Until very recently, the right to privacy saw little progressive adaptation. Both the Civil Law Draft of Qing Dynasty (completed in 1911) and the Civil Law Draft of the Republic of China (completed in 1925) contained general protection for the right to individual personality, but without any specific regulations about the right to individual privacy. Due to political complications, neither draft were put into practice.

The Civil Law Code of the Republic of China, however¸ was enacted between 1929 and 1932, serving as the first civil code in Chinese history. Article 195 of the document provides that:

…compensation for non-property damages because of infringing body, health, reputation or freedom, while illegally infringed his or her right to body, right to health, right to reputation, right to freedom, right to credit, right to privacy, right to chastity or any other legal interests and rights of personality with serious consequences, the victim shall have the right to demand certain amount of money as compensation even if he or she hasn’t suffered property loss. When his or her reputation is infringed upon, the victim shall have the right to demand that his reputation be rehabilitated with certain appropriate punishments.

The Civil Law Code can be regarded as a landmark in the fight for privacy – it is the very first time that the words “right to privacy” appeared in national law. Privacy was mentioned simply, not singled out or highlighted, but instead listed alongside various other rights. (Jinghong Xu, 2010.)

Hanhua Zhou & Miaohan Su (2009) concluded that after the foundation of the People’s Republic of China, the legislative history of the “right to privacy” can approximately be divided into three periods.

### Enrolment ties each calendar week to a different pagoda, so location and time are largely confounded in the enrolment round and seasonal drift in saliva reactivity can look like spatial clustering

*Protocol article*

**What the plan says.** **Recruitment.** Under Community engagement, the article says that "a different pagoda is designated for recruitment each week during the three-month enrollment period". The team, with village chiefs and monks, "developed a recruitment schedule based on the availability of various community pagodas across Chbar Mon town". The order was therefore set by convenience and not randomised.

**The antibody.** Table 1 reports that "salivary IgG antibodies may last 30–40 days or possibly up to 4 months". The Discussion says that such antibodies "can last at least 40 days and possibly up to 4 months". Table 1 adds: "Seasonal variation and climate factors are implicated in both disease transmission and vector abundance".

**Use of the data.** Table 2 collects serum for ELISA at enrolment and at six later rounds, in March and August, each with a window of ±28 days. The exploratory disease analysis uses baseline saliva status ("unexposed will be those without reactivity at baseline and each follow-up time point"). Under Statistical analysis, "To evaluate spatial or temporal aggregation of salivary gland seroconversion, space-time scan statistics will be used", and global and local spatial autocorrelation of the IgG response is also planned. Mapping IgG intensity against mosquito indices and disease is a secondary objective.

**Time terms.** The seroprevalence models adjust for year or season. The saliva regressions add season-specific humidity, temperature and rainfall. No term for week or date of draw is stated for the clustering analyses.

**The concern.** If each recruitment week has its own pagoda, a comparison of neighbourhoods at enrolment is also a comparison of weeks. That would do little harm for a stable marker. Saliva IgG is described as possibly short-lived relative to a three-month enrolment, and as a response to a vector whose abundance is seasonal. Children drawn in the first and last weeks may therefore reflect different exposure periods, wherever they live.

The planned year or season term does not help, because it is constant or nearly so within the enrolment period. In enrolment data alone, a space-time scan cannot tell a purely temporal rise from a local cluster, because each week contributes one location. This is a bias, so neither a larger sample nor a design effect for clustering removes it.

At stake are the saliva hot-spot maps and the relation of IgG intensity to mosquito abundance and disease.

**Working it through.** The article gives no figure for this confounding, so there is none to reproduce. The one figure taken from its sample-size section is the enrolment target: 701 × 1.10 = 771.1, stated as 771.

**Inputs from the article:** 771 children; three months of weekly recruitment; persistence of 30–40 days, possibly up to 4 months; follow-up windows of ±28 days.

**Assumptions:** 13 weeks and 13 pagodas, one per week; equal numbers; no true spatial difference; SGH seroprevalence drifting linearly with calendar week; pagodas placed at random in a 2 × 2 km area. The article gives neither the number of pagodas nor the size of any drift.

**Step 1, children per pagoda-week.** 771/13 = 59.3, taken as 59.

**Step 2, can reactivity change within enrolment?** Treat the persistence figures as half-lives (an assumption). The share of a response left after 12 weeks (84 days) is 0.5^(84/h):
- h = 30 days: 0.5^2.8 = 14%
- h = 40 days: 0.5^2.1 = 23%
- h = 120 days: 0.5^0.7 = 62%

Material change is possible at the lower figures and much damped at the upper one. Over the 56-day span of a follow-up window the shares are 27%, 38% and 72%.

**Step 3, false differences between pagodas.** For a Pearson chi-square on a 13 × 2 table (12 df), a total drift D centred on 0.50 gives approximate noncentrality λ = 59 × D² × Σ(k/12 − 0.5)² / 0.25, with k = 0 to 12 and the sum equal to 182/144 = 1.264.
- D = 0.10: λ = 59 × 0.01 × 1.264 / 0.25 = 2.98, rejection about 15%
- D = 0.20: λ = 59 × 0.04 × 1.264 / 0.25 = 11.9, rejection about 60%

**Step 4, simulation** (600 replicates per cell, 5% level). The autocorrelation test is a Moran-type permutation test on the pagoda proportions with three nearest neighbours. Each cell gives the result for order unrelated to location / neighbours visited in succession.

The first period was roughly from 1949 to 1981 when neither privacy (yǐn sī) nor personal information appeared first in the legislation. The Chinese word for shameful or embarrassing private affairs (yīn sī), however, does make an appearance, as it was already a part of the culture of the time.

The first law installed alluding to privacy was the Decision of the Standing Committee of the National People’s Congress on Cases not to be Heard in Public (issued in 1956 and in effect until 1987). This legislation handles identifying which kinds of cases should be heard not in public. Note the use of the word for ‘shameful or embarrassing private affairs (“yīn sī”).

The entire decision reads as follows:

Cases involving state secrets, individual’s shameful or embarrassing private affairs and crimes committed by minors younger than eighteen years may not be heard in public by People’s courts.

Article 119 of the Criminal Procedure Law of the People’s Republic of China (issued in 1979) has almost the same content of the decision above:

Cases of first instance in a People’s court shall be heard in public. However, cases involving state secrets or individual’s shameful or embarrassing private affairs shall not be heard in public. No cases involving crimes committed by minors who have reached the age of 14 but not the age of 16 shall be heard in public. Generally, cases involving crimes committed by minors who have reached the age of 16 but not the age of 18 shall also not be heard in public. The reason for not hearing a case in public shall be announced in court.

Article 7 of the Law of the People’s Republic of China on the Organization of the People’s Courts (issued in 1979) provides that:

All cases in the People’s courts shall be heard in public, except for those involving state secrets, individual’s shameful or embarrassing private affairs and the crimes committed by minors.